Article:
Protect America Act
Arlen Specter, the Republican leader of the Senate Judiciary Committee, on Wednesday demanded
an independent investigation into "Spygate."
The announcement came three years after it was first disclosed President Bush had authorized a secret electronic eavesdropping
program on Americans without warrants in the wake of the September 11 terror attacks.
But Specter wasn't referring to that.
Instead, the Pennsylvania senator is demanding an inquiry into the New England Patriots' secret videotaping of opposing NFL coaches' signals on the sidelines -- an affair sports writers have dubbed "Spygate."
We are not making this up. Specter said such behavior, a violation of NFL rules, is damaging to the sport. Call it Specter's own Patriot Act.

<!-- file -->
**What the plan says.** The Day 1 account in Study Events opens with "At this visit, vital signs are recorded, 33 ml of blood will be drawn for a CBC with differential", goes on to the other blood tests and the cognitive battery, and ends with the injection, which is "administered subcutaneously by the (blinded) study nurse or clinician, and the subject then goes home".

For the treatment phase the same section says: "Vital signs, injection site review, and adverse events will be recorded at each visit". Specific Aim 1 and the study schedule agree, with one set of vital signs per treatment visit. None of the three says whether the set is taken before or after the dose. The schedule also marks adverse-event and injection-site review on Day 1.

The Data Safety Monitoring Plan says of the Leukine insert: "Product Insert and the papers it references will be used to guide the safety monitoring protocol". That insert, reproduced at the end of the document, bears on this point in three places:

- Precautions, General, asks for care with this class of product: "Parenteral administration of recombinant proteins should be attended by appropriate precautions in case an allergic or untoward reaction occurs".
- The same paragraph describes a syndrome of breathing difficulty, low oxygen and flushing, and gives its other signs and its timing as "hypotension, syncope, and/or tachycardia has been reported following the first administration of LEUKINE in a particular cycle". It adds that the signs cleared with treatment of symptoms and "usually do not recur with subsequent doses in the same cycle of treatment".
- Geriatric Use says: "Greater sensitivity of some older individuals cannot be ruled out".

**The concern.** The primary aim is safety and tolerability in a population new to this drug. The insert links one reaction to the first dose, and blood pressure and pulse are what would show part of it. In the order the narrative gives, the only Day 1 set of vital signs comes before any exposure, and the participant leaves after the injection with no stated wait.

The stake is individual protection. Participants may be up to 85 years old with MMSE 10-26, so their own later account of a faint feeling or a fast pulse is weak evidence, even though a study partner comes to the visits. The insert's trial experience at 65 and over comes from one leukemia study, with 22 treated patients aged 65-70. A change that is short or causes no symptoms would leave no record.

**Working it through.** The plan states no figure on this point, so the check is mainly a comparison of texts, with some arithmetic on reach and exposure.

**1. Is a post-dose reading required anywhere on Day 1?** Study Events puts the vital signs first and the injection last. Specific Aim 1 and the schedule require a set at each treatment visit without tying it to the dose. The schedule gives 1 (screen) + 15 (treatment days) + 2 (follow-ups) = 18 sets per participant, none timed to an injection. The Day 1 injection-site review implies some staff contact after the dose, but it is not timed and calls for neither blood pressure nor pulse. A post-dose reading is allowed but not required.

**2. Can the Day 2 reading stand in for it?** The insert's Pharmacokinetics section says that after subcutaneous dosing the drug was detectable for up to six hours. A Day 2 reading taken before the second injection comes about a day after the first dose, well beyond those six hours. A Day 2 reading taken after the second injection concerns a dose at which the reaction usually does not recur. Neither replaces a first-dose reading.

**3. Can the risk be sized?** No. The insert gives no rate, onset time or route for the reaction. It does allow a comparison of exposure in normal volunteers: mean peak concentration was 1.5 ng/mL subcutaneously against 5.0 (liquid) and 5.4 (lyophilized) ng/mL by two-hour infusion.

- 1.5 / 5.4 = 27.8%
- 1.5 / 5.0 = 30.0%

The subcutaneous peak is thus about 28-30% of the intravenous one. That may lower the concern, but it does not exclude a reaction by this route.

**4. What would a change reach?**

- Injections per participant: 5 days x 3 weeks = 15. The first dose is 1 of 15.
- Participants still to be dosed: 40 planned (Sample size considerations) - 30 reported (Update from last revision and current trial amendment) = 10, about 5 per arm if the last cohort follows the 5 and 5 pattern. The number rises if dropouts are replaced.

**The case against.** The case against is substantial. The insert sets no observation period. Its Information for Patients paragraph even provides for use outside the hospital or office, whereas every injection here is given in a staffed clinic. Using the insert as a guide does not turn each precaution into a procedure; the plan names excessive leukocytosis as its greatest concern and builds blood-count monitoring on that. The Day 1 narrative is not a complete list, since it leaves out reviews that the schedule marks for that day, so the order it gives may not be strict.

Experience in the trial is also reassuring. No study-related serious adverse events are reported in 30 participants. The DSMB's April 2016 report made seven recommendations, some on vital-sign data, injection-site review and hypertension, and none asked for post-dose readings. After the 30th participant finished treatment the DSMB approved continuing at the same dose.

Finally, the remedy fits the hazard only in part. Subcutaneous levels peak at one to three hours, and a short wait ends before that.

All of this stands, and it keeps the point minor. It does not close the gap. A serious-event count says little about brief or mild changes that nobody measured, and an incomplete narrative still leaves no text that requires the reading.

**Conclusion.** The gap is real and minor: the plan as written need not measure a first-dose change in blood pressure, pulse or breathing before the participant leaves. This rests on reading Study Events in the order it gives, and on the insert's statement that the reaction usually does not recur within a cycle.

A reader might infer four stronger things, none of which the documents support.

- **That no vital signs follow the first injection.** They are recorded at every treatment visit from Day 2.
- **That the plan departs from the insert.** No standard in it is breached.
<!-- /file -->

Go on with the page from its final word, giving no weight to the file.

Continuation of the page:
Bush opens wiretap documents to House
By PAMELA HESS, Associated Press Writer
Ending months of resistance, the White House has agreed to give House members access to secret documents about its warrantless wiretapping program, a congressional official said Thursday.
The Bush administration is trying to convince the House to protect from civil lawsuits the telecommunications companies that helped the government eavesdrop on Americans without the approval of a court. Congress created the court 30 years ago to oversee such activities.
House Intelligence and Judiciary committee members and staff will begin reading the documents at the White House Thursday, said an aide to Intelligence Committee Chairman Rep. Silvestre Reyes, D-Texas.
Reyes and ranking Republican Rep. Pete Hoekstra of Michigan requested the documents in May, saying they would not support telecom immunity without them. The Senate committees were given the documents last fall.